All fruits and vegetables are gluten free, so fill your plates with as many natural, colourful plants as possible!
  • Protein Sources
    Good quality fresh meat, fish, eggs, legumes, beans and tempeh are gluten free in their natural state
  • Healthy Fats
    Olive oil, coconut oil, avocados, nuts and seeds are great gluten free choices
     

Foods to avoid or double-check (that you might not be expecting):

  • Breaded meats or seafood such as schnitzel, chicken nuggets, fish fingers
  • General bakery products - pasta, bread, cereal, cakes
  • Grains - wheat, barley, spelt, rye, regular oats
  • Processed meats such as sausages, meatballs, burger patties as these can contain breadcrumbs, but not always.
  • Sauces - Soy Sauce contains gluten, as do most commercial sauces and condiments, like creamy dressings 
  • Beverages such as beers, ales, lagers, also some flavoured drinks can contain gluten

Carbs: Healthy gluten free options and alternatives
The most challenging area of our diets when going gluten free are our carbohydrate sources, snacks and sauces/dressings. 

  • Plant based carbohydrate sources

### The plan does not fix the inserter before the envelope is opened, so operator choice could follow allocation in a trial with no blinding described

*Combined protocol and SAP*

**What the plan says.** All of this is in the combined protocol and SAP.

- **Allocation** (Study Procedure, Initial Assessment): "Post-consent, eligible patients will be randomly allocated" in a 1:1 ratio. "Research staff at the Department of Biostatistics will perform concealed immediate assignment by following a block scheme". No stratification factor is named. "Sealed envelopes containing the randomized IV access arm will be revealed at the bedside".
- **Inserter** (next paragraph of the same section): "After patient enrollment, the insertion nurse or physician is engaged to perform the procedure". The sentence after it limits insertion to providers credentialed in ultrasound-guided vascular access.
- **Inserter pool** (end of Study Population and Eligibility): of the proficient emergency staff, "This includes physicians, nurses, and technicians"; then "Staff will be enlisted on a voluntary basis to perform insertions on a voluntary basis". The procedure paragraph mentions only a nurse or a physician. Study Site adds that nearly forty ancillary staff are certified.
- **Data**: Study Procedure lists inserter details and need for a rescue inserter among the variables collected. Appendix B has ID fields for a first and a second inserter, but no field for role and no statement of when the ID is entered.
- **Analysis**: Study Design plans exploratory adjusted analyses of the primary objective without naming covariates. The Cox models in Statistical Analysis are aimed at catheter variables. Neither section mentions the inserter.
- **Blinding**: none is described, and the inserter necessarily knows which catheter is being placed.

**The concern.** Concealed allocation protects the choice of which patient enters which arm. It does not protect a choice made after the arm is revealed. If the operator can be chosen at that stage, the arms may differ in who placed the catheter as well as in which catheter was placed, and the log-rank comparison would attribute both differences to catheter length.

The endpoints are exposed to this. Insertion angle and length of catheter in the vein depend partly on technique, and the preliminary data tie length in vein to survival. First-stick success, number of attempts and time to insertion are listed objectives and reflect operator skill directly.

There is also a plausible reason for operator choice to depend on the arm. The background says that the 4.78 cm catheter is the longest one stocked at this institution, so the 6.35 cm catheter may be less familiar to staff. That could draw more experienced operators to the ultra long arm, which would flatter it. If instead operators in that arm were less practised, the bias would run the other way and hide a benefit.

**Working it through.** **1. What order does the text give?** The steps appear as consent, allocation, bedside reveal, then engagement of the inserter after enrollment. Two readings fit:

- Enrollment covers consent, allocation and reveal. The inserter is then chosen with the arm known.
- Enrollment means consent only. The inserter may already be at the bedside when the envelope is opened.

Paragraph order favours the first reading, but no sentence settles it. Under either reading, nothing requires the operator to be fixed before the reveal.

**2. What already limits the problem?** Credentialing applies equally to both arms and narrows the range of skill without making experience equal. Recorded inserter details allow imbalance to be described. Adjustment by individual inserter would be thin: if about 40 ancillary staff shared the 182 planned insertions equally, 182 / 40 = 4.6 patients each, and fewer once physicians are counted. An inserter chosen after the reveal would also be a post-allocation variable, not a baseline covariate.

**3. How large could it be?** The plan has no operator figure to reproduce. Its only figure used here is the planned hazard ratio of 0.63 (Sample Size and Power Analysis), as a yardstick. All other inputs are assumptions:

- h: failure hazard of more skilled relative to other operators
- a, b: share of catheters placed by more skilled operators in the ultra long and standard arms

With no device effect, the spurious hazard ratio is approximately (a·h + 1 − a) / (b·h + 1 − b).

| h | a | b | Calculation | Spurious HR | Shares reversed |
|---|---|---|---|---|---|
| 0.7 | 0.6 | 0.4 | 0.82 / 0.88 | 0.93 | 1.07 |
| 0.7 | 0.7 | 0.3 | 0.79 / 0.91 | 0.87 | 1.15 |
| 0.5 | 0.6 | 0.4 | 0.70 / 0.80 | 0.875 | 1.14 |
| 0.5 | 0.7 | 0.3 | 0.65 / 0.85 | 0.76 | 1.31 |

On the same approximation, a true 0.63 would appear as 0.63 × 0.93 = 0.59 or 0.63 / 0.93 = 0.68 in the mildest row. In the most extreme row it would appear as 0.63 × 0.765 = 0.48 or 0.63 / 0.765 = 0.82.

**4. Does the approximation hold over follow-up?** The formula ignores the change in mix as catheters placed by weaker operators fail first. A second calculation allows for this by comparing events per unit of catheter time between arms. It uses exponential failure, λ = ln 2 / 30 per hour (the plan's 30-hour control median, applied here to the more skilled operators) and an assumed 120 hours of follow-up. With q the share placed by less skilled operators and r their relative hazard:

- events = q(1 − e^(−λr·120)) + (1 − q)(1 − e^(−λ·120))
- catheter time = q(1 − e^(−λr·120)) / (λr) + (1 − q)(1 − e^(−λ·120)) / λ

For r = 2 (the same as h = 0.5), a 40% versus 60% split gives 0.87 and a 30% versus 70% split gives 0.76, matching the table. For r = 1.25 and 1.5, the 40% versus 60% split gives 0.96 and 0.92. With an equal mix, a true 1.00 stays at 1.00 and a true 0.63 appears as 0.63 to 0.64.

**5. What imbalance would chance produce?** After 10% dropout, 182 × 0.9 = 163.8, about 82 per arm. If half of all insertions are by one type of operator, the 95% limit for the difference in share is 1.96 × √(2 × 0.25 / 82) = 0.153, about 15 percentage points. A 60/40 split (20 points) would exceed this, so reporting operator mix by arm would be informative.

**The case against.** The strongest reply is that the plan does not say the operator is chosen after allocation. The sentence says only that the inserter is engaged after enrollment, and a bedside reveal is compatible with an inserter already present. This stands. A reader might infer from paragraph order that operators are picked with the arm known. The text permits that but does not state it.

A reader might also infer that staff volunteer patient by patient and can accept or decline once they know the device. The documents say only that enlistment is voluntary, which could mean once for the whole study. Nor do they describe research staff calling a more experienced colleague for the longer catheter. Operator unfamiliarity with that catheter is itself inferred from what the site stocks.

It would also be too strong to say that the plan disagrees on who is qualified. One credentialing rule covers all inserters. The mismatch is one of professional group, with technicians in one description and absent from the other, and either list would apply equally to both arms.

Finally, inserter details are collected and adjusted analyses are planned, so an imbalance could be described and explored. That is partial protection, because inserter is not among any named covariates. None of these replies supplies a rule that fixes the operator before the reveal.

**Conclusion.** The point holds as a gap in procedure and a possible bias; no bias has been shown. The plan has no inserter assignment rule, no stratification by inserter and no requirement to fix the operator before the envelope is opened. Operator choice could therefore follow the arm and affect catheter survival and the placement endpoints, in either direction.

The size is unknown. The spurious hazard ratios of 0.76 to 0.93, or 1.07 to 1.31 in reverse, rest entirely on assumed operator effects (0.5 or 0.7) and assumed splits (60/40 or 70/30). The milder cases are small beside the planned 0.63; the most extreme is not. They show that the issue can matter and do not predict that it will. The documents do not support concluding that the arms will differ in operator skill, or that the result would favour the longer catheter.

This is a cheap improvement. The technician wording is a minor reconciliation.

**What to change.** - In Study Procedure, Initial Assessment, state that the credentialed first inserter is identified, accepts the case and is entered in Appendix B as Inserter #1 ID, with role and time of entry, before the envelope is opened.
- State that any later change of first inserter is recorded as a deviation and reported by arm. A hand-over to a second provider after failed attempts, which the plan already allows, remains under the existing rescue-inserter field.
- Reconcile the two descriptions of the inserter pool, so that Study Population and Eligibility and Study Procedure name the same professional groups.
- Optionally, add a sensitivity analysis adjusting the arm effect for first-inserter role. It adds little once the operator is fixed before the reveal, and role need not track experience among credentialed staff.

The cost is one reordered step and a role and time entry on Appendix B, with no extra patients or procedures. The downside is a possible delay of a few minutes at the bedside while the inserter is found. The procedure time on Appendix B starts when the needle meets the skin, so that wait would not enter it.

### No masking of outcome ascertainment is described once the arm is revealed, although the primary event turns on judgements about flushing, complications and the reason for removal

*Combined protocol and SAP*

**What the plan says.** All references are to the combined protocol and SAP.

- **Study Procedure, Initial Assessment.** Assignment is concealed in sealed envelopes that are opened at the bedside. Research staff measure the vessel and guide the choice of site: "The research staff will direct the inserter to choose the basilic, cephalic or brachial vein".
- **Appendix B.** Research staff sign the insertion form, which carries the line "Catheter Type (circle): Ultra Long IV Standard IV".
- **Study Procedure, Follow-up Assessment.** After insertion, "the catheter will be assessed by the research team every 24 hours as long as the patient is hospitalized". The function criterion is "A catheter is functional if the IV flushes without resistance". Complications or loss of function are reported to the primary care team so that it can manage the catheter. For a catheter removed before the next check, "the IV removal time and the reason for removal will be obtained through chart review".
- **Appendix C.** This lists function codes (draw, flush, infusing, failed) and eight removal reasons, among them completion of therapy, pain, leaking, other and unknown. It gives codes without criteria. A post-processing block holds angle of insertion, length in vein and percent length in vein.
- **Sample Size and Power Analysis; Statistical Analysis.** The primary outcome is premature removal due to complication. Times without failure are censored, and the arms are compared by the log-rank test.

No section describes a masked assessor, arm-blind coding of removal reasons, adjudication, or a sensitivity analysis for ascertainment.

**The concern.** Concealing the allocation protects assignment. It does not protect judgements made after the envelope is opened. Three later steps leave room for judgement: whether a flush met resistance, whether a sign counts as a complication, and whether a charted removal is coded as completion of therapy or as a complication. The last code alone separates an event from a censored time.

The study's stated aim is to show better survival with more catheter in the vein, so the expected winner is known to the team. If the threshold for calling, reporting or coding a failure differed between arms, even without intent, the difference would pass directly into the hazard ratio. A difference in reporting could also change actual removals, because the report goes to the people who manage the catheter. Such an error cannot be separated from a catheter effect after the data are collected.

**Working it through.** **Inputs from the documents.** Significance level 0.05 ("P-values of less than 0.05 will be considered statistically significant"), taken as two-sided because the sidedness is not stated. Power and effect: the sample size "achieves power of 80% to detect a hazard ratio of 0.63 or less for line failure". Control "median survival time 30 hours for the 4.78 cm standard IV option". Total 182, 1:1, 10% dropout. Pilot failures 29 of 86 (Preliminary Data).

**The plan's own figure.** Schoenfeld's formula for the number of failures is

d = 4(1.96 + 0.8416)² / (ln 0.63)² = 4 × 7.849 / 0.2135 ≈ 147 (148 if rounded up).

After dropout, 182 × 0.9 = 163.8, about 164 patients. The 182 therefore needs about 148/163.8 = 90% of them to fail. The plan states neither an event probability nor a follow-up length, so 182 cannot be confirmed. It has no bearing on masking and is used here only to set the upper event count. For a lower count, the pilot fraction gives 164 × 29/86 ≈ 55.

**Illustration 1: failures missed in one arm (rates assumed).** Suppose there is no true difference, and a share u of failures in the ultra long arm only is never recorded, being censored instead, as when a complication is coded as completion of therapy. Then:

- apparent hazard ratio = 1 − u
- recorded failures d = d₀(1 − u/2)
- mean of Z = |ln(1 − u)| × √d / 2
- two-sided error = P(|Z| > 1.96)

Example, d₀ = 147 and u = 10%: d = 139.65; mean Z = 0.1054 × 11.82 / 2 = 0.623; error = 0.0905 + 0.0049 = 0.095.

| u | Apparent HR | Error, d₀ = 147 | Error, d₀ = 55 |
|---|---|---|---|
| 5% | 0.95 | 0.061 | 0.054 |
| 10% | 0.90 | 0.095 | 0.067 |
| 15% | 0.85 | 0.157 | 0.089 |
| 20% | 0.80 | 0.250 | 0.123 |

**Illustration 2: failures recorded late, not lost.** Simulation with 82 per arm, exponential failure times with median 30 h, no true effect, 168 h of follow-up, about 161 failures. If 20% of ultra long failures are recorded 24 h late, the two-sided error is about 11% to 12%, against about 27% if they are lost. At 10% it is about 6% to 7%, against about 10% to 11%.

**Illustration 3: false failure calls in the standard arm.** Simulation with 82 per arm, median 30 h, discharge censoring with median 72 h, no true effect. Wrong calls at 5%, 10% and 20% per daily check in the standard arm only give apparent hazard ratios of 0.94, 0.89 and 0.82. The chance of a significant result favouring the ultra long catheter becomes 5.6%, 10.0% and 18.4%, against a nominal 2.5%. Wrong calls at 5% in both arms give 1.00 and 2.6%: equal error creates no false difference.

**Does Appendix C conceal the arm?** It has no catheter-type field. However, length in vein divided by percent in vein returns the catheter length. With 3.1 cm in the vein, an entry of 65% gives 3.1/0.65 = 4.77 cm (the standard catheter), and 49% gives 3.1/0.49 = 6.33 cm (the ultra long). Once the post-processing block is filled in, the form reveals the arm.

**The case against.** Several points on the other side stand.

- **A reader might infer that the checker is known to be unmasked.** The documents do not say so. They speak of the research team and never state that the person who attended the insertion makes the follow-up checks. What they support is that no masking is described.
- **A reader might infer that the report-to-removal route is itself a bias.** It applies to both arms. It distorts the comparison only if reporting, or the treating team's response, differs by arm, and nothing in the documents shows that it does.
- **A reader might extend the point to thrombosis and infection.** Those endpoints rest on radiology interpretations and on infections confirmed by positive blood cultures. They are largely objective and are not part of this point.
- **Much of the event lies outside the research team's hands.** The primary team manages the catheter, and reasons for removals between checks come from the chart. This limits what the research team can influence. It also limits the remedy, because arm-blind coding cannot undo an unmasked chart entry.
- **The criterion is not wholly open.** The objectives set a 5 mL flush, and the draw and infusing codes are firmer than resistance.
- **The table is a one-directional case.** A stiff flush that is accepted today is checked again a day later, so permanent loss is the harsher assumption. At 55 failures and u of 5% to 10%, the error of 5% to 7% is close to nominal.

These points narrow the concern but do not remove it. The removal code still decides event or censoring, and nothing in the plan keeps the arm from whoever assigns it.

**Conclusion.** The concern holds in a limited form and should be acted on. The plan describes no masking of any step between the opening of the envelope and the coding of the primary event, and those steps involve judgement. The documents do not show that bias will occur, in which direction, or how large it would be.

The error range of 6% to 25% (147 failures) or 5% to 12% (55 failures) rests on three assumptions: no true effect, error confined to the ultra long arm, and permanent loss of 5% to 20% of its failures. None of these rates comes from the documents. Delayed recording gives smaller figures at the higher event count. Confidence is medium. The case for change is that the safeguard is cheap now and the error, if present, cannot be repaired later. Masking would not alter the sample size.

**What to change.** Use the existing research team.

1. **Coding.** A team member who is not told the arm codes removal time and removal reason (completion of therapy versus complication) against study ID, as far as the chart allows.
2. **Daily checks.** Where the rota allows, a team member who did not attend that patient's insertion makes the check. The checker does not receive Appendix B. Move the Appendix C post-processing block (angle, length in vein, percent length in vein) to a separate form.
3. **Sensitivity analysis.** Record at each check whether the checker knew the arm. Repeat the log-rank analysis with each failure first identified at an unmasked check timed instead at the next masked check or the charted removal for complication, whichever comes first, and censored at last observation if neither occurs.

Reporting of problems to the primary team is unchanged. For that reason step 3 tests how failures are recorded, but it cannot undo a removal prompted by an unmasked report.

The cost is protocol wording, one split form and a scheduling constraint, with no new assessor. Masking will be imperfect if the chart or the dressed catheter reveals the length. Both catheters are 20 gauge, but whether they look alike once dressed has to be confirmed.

Starchy vegetables, including sweet potato, potatoes, pumpkin and beetroot
  • Gluten free grains
    Rice, millet, quinoa, buckwheat, teff, sorghum, amaranth, corn and tapioca
  • Gluten free pasta
    Chickpea, brown rice, lentil or quinoa pasta (or from any of the gluten free grains above)
  • Gluten free cereal options
    Gluten free oats, porridge, cereal containing brown rice, quinoa or millet, or grain free granola options if you are looking for low carb alternatives (check out our grain free low carb options here)
  • Gluten Free bread
    Not all gluten free bread is created equal. Make sure to check the ingredients list when choosing a GF bread and choose one that uses only natural ingredients. Also try and choose a bread that doesn't have a long shelf life, as if it does it usually has preservatives and additives – TWK Bread is perfect :)
  • Gluten Free flours for baking